Council urged to take ridership and access objectives into account when reviewing rules on electric scooters


Thursday May 9, 2024 by Chad Swiatecki

The Urban Transportation Commission wants the city to rework some of its recent regulations on electric scooters and other micromobility devices, but has not specified what changes should be made.

At its meeting this week, the commission approved a revised recommendation — written largely by Commissioner Spencer Schumacher — that removed several pages of text regarding the number of scooter sellers allowed to operate in the city, the total number of micromobility devices in operation downtown and elsewhere. and changes to the maximum speeds at which aircraft are permitted to travel. The revised recommendation, which is expected to be submitted to the City Council this month, is primarily based on the need for the city to ensure that new regulations for e-scooter sellers are developed in accordance with the goals of the city’s strategic mobility plan. Austin’s plan to increase the availability and use of devices throughout the city.

Following a presentation by Department of Transportation and Public Works staff on recent updates to the rules governing micromobility devices, the commission discussed the specificity of its recommendation to the Council, while signaling a desire for more data and public comments on the need for stricter regulations.

Richard Mendoza, director of the department, said he was acting in the name of public safety by instituting changes to limit the speed of devices and ban e-bikes that can block the path of pedestrians or improperly parked vehicles.

“This is primarily a matter of public safety, protecting access (for people with disabilities) around our city, and then also the general appearance where these things seem to be congregating in greater numbers,” did he declare. “My commitment to the vendors is to work with them as well as the office of Councilmember (Zo) Qadri, whose district encompasses high use of these devices, to get to a place where we can put these regulations in place and evaluate and collect data on effectiveness to have improved quality of service after six months.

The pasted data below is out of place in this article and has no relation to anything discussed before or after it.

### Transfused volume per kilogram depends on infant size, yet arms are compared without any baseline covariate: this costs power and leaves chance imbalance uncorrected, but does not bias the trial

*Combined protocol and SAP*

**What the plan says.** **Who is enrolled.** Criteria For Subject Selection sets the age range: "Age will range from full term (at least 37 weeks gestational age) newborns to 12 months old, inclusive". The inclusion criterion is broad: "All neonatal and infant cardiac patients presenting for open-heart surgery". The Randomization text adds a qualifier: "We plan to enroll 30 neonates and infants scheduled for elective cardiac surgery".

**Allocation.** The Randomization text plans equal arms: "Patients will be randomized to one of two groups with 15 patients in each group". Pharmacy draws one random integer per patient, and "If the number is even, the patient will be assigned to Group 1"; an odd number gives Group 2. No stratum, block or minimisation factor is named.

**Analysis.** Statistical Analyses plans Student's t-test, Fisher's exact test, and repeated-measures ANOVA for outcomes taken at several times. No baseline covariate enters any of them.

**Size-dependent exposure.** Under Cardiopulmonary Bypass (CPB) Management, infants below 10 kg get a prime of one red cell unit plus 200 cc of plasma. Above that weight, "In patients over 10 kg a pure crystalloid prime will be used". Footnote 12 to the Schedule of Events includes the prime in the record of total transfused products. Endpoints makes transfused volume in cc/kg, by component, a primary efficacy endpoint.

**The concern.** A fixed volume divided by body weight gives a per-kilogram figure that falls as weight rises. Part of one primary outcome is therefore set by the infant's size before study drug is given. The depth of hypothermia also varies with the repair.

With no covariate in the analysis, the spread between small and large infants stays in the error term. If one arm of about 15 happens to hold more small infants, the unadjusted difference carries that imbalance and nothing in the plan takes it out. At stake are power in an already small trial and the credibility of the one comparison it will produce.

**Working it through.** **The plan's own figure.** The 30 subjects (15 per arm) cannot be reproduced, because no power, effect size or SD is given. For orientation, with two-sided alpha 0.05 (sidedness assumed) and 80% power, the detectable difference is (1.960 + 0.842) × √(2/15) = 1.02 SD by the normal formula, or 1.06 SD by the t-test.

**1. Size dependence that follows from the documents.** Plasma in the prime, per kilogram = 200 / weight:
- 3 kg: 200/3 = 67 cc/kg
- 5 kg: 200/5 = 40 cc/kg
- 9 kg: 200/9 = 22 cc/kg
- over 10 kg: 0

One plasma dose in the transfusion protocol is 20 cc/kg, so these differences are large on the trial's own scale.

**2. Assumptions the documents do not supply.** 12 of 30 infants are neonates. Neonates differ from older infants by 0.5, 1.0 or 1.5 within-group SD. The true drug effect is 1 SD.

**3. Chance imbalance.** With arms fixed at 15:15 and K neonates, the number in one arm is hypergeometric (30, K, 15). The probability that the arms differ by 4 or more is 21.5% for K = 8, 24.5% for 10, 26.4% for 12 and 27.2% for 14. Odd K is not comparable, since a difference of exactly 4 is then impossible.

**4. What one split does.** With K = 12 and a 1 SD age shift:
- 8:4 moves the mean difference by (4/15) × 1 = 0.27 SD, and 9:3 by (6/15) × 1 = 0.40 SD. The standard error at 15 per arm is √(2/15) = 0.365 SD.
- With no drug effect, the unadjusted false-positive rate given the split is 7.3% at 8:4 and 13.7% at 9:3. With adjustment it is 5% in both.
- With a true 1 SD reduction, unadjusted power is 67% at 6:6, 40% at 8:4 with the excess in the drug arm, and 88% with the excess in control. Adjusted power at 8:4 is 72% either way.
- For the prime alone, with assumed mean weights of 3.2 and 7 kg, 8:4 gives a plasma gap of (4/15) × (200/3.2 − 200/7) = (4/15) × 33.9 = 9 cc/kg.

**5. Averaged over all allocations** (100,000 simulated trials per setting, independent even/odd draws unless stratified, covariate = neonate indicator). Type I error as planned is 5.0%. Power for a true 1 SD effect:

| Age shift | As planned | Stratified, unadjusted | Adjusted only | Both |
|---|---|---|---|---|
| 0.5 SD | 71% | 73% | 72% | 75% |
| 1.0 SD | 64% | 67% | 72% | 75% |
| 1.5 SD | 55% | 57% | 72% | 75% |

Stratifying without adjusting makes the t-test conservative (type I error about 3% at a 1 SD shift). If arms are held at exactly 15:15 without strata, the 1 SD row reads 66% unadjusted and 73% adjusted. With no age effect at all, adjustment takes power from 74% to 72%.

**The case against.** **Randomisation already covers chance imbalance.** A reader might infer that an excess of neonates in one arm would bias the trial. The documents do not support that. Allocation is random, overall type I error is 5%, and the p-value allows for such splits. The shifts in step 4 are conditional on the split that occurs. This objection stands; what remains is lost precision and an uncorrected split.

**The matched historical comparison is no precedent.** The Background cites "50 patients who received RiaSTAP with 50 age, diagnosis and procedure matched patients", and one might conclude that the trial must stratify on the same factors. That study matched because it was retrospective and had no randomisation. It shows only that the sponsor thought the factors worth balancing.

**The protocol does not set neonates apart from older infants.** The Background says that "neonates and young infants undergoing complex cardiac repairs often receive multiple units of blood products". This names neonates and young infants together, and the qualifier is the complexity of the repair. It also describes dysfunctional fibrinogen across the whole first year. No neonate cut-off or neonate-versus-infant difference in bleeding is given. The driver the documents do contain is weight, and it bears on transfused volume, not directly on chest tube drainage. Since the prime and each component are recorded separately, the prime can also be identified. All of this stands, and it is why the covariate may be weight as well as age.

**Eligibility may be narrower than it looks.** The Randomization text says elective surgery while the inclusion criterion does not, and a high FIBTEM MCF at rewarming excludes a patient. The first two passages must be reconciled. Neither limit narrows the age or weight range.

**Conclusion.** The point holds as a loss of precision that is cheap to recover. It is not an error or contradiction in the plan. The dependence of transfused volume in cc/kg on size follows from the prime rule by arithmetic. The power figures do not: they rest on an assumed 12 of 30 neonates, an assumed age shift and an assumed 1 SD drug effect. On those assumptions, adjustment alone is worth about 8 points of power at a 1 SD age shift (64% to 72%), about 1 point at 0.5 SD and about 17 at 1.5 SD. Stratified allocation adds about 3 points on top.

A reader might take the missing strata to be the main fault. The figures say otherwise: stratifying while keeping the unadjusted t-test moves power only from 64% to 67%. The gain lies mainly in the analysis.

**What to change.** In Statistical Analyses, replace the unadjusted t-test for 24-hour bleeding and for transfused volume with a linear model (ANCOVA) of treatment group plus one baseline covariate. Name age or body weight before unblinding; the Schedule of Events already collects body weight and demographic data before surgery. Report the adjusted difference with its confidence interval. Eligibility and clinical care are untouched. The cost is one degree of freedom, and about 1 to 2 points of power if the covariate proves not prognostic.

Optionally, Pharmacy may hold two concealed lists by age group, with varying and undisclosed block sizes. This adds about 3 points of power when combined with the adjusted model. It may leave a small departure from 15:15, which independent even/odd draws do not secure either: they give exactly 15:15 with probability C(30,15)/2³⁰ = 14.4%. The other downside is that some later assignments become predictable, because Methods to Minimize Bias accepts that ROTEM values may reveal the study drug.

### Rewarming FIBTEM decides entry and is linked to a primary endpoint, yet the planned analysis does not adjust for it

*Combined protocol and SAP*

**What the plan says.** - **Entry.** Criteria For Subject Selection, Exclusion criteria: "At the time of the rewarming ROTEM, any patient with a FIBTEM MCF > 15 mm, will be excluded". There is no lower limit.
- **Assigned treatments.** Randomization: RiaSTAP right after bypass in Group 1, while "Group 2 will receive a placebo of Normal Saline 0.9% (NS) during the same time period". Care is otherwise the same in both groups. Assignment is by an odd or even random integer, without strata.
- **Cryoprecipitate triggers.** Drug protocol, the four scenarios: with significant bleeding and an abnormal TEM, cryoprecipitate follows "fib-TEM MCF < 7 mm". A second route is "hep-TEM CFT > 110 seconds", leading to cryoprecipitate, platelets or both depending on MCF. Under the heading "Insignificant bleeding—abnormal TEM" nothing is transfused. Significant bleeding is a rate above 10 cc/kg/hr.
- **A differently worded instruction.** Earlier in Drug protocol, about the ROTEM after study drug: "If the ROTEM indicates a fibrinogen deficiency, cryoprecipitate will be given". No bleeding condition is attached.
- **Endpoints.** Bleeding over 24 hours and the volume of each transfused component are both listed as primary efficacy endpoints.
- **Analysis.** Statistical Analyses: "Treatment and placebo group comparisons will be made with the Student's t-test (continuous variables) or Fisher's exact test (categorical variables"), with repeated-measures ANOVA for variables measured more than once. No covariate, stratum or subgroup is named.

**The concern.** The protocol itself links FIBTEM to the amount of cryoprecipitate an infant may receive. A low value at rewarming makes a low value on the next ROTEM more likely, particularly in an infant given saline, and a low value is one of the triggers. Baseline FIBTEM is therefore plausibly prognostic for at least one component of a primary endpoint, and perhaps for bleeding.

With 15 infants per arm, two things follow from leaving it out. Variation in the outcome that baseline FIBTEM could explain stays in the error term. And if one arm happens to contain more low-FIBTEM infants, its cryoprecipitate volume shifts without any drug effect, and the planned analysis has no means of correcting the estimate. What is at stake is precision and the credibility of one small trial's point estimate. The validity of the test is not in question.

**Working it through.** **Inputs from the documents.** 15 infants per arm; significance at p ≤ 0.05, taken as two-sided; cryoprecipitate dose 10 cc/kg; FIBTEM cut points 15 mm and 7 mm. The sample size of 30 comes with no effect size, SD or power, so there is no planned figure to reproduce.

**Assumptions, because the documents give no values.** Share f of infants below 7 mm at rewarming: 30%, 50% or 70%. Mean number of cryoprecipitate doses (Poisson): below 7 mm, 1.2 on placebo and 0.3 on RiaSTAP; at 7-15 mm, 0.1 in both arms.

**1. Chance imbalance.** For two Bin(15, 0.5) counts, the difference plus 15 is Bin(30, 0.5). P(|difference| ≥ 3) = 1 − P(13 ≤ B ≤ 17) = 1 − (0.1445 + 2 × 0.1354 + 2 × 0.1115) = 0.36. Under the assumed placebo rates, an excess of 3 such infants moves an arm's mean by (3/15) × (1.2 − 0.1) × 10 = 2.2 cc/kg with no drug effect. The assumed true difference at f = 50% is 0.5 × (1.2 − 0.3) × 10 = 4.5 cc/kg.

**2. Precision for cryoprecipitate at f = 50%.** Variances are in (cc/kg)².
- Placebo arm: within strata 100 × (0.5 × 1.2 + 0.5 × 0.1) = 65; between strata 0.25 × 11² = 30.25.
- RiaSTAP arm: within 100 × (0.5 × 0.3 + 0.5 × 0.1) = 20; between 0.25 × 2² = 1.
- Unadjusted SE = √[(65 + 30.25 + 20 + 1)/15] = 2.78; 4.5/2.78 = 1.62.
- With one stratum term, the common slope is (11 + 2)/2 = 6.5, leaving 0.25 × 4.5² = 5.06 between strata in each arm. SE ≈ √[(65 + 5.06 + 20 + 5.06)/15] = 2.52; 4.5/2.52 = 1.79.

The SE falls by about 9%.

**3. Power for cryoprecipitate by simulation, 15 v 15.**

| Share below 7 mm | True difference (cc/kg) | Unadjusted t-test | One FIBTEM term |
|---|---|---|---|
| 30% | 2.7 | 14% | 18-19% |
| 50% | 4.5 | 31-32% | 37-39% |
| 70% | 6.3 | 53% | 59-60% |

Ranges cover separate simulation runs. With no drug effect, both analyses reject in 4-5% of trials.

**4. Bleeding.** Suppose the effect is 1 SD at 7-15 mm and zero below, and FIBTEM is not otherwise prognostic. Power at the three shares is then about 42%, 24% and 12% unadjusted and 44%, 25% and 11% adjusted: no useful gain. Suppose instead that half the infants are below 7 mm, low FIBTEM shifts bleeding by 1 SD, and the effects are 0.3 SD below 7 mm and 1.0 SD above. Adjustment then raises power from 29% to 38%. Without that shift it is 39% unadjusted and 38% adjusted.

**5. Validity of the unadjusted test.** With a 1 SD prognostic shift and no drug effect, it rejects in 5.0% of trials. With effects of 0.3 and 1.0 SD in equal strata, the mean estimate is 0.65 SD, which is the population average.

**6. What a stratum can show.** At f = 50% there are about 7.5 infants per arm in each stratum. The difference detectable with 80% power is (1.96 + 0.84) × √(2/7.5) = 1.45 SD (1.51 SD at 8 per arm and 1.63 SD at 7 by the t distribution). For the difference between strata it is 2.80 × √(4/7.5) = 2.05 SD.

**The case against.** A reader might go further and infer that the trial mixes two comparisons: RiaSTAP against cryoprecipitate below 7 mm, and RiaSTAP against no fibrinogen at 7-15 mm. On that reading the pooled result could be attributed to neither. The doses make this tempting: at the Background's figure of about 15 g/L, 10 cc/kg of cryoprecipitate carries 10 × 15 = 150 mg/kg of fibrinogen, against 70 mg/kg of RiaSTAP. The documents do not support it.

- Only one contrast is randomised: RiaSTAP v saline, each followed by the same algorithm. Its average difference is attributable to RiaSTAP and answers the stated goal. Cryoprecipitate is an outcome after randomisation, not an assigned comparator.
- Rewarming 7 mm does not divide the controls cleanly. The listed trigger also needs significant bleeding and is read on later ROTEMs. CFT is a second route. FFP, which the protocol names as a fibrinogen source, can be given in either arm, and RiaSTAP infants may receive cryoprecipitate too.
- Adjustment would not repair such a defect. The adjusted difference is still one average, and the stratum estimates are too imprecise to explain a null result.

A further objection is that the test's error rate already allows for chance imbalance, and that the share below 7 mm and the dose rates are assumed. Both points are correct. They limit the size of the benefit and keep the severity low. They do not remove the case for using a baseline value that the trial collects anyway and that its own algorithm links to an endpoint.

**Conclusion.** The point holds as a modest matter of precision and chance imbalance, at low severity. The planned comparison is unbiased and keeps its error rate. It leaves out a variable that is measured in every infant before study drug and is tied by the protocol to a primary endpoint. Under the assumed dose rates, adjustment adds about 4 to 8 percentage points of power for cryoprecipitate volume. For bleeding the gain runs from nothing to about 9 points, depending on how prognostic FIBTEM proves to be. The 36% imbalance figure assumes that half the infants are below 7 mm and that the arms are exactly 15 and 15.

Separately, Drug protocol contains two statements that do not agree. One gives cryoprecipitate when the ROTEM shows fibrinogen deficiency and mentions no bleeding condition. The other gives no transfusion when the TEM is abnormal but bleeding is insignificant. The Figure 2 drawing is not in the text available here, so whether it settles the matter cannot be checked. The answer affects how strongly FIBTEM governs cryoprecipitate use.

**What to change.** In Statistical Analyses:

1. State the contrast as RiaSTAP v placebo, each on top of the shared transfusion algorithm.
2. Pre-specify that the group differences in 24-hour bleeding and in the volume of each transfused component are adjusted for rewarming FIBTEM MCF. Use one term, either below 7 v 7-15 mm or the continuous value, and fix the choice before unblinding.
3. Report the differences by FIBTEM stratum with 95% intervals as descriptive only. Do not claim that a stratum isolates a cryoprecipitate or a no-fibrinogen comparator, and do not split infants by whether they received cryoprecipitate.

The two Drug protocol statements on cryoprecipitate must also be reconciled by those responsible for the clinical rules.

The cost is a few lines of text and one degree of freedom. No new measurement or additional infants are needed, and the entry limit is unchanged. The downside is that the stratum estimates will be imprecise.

Schumacher explained his experience with transit issues and his work interacting with providers and other stakeholders to arrive at the specific actions included in the initial release.

“These are just recommendations that I believe have allowed us to achieve these (ASMP) goals, and I think I would defend any of them as allowing us to achieve these goals,” he said. he said, noting that city council members had indicated the May 30 meeting was next. probably the last time I will think about the issue of scooter safety for perhaps several months. “These were not arbitrary recommendations that I made. …A lot of them are taken from the way the director’s rules are stated. Many of them come from officials at the National Association of City Transportation. Many of them are taking inspiration from how other cities have approached the issue.

Commissioner Daniel Kavelman said many of the prescriptive steps included in the draft motion represented decisions city staff should make following necessary community feedback sessions.

Chairwoman Susan Somers said the commission can revisit any items removed from the recommendation before adoption without concern for the City Council’s timeline on the issue.

“Things are happening at the Council and they seem like emergencies. There may be emergencies, but we exist despite that and we can adopt recommendations regardless of that, on our own schedule, whenever we deem it appropriate,” she said. “We want to help the Council, which is obviously part of our role. … Sometimes we just need to season things more, and that’s kind of how life is.

Photo by Luis Tamayo made available via a Creative Commons license.

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